Second Place Is The First Loser

“Man who sits with mouth open waiting for cooked goose to fly in waits for a long time.”
Chinese proverb

With a challenged economy, with so much competition in the marketplace, this is not the time to be second rate at anything. And this is not the time to let your continual education slip out the door. After all, if your competitors keep on reading and going to seminars, if your competitors keep on sharpening their skills and you don’t, guess what’s going to happen when the two of you meet? You lose.

Of course, it’s not enough to simply go to seminars. You’ve got to learn something at those seminars, remember what you learn, and apply what you learn. And many people don’t.

Time and again, when I’ve spoken at various conferences, I’ll ask some of the audience members who spoke at last year’s conference. And they don’t remember. So I’ll ask them what the topic was, and they’ll say, “Um, topic, topic, now let me think.” They recalled almost nothing.

In fact, research says that if a person just SITS in a seminar without getting involved, three hours after the seminar he will only recall 50% of what was said. And one month after the seminar, his retention rate will be less than 5%.

As an educator as well as a motivational speaker, I found that intolerable. So I began to teach people how to learn, remember what they learn, and apply what they learn. Without that, a person is nothing more than a professional attendee. He is a seminar goer instead of a seminar doer. And we can no longer afford that luxury.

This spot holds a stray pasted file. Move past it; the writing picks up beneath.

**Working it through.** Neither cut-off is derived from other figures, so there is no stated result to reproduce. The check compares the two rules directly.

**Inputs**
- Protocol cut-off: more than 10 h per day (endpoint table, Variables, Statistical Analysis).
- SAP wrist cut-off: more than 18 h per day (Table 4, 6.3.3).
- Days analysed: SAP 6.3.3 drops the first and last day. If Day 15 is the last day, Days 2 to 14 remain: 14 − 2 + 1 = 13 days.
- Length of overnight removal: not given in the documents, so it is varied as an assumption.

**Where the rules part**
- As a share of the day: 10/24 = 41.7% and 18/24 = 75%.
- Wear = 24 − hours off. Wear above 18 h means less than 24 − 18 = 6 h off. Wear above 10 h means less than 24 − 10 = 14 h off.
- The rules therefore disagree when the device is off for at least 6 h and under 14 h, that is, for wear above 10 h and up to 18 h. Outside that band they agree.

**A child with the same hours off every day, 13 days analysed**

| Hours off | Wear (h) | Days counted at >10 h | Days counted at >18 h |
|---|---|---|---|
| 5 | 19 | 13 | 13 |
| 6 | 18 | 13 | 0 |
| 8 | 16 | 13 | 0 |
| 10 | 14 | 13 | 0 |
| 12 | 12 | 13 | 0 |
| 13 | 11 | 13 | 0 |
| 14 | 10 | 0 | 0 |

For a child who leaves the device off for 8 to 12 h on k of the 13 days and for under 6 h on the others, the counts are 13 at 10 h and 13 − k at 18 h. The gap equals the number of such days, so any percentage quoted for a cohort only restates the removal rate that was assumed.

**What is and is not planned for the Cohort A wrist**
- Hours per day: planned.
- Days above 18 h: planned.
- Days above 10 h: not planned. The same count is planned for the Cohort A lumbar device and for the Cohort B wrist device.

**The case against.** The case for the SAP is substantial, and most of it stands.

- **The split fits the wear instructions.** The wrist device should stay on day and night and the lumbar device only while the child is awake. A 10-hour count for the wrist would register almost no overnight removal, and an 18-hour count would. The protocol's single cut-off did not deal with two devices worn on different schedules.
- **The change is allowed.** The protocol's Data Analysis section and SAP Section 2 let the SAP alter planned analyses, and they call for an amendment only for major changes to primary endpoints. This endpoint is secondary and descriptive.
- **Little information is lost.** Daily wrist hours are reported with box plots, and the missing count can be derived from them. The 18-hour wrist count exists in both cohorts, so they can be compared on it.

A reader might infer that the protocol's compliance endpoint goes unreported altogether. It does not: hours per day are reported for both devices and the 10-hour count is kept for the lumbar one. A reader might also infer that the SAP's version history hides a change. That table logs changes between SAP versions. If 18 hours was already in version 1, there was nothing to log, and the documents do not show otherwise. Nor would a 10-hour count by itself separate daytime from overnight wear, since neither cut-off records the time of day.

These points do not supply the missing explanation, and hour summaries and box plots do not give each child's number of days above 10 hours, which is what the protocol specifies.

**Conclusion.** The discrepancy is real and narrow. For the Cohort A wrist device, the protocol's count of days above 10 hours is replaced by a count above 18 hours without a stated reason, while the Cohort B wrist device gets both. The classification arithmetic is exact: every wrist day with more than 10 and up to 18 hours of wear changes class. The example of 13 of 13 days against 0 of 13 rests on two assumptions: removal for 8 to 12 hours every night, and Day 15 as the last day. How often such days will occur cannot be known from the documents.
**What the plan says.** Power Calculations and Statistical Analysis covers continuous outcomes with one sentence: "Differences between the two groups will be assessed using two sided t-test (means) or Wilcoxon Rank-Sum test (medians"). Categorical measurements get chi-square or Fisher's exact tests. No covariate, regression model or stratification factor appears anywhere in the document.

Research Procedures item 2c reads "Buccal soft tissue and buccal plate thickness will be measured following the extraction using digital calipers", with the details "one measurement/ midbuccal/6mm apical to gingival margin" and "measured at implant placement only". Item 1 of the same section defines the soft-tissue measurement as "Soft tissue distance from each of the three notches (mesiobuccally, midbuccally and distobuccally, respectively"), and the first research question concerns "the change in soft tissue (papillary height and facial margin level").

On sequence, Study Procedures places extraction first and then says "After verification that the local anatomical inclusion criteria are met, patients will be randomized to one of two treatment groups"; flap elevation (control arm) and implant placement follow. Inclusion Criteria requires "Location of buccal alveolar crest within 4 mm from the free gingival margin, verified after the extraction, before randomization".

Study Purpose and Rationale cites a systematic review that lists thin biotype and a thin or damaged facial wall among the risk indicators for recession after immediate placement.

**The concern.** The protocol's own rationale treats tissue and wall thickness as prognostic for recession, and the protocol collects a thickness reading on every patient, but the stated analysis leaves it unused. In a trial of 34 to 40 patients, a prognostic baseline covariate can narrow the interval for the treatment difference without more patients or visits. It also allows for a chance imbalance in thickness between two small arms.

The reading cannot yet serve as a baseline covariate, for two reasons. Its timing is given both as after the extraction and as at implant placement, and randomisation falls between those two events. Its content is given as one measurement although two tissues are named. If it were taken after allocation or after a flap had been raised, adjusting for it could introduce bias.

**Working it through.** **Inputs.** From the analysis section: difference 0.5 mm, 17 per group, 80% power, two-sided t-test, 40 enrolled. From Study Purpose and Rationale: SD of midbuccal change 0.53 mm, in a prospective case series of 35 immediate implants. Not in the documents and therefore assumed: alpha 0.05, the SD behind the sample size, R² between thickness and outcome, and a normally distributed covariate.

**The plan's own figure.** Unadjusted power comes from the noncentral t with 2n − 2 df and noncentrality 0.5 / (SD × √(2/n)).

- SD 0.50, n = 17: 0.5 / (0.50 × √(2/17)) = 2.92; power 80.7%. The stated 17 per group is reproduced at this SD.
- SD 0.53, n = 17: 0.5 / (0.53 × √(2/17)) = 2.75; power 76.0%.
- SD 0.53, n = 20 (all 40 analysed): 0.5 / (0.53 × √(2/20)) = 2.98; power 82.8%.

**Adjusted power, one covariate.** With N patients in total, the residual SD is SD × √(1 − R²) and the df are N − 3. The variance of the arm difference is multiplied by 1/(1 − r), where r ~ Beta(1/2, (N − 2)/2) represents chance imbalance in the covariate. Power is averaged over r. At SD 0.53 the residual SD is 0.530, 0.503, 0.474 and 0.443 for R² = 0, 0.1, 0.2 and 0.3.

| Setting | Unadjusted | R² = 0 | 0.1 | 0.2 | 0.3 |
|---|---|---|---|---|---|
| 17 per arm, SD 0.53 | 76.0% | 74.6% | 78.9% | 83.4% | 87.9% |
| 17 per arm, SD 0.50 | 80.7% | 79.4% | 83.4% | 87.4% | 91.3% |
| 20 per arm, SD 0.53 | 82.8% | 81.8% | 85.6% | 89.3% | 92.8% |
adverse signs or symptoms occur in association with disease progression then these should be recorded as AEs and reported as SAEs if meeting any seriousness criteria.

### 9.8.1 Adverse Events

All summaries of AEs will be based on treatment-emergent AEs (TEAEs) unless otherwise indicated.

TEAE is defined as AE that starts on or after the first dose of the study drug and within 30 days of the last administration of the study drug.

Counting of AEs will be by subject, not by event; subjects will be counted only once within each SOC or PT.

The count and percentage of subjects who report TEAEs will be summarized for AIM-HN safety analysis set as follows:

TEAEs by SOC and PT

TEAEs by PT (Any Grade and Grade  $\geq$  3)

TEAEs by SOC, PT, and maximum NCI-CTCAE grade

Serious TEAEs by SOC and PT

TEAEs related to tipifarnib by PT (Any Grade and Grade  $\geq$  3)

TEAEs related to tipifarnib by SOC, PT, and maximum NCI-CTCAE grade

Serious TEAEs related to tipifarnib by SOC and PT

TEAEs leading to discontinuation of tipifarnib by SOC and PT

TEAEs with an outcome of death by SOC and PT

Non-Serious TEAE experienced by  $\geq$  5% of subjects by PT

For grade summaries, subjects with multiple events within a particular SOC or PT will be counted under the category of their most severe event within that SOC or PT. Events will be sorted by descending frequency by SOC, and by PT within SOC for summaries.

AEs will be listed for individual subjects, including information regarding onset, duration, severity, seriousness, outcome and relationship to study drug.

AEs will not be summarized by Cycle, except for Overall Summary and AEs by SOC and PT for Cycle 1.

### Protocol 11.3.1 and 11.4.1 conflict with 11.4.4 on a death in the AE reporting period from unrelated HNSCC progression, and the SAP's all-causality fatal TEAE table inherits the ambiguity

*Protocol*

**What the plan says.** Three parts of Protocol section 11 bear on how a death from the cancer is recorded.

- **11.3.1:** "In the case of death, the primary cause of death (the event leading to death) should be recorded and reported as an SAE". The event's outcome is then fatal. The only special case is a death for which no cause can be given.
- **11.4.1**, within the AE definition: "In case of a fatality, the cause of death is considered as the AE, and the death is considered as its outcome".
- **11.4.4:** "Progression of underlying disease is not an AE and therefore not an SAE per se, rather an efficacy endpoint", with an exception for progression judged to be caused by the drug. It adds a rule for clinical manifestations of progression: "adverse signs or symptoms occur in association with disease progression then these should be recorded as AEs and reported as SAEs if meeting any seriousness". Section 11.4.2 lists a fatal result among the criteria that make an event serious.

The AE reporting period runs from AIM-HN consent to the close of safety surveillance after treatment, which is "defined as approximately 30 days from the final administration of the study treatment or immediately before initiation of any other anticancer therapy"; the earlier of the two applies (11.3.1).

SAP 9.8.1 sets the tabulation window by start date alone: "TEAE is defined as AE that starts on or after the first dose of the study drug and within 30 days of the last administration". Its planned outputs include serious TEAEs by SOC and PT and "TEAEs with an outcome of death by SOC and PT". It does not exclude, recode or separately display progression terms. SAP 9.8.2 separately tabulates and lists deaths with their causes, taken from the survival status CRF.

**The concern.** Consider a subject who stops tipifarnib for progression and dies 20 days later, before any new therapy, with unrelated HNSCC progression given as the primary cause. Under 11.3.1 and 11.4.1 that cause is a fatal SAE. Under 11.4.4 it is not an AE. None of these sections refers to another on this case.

To become a truly effective learner, I’ve found the following system works wonderfully well. If you’re an adult in an organization … using this system … you will excel. And if you’re a student using this system at school, you will make the Dean’s list.

=> 1. Take notes.

Don’t fool yourself into thinking you will remember what was said. You won’t. Passive learning = minimal learning. You’ve got to DO something while knowledge is being disseminated, and the best thing you can DO is take notes.

Personally, I recommend a 2-part note-taking system. Part 1 is the CAPTURE phase. When the seminar leader or speaker is talking, write as much as you can as fast as you can. Don’t worry about neatness.

Part 2 is the TAKE-HOME phase. Within 24 hours, re-read all your notes. And then, in your best handwriting, summarize all the key points you picked up. Just write down those things that inspired you or will help you recall the seminar content.

=> 2. Turn your notes into keepers.

Turn your key points into “learning” statements. Write out three to five statements starting with the words, “I learned…”

And turn your key points into “action” statements. In other words, write down what you’re going to do with what you learned. Just don’t waste your time writing down things you already do or know you’re never going to do. Again, three to five statements are enough. The more you focus, the more follow-through energy you’re going to have.

One tip: As you write out your “action” statements, get very specific. Instead of saying, “I’m going to be a better communicator,” write something like, “I take time to listen fully and completely to what others say before I respond to their comments.”

Second tip: If you keep track of your progress and if you put a completion date on your “action” statements, you will automatically experience a great deal more success.

=> 3. Review your keepers.

Too many people pile or file their notes, and that can be deadly. In fact, 85% to 95% of what you put in your files will never be seen again. And if you don’t review your notes, you will forget 70% of what you heard within 4 days of the seminar.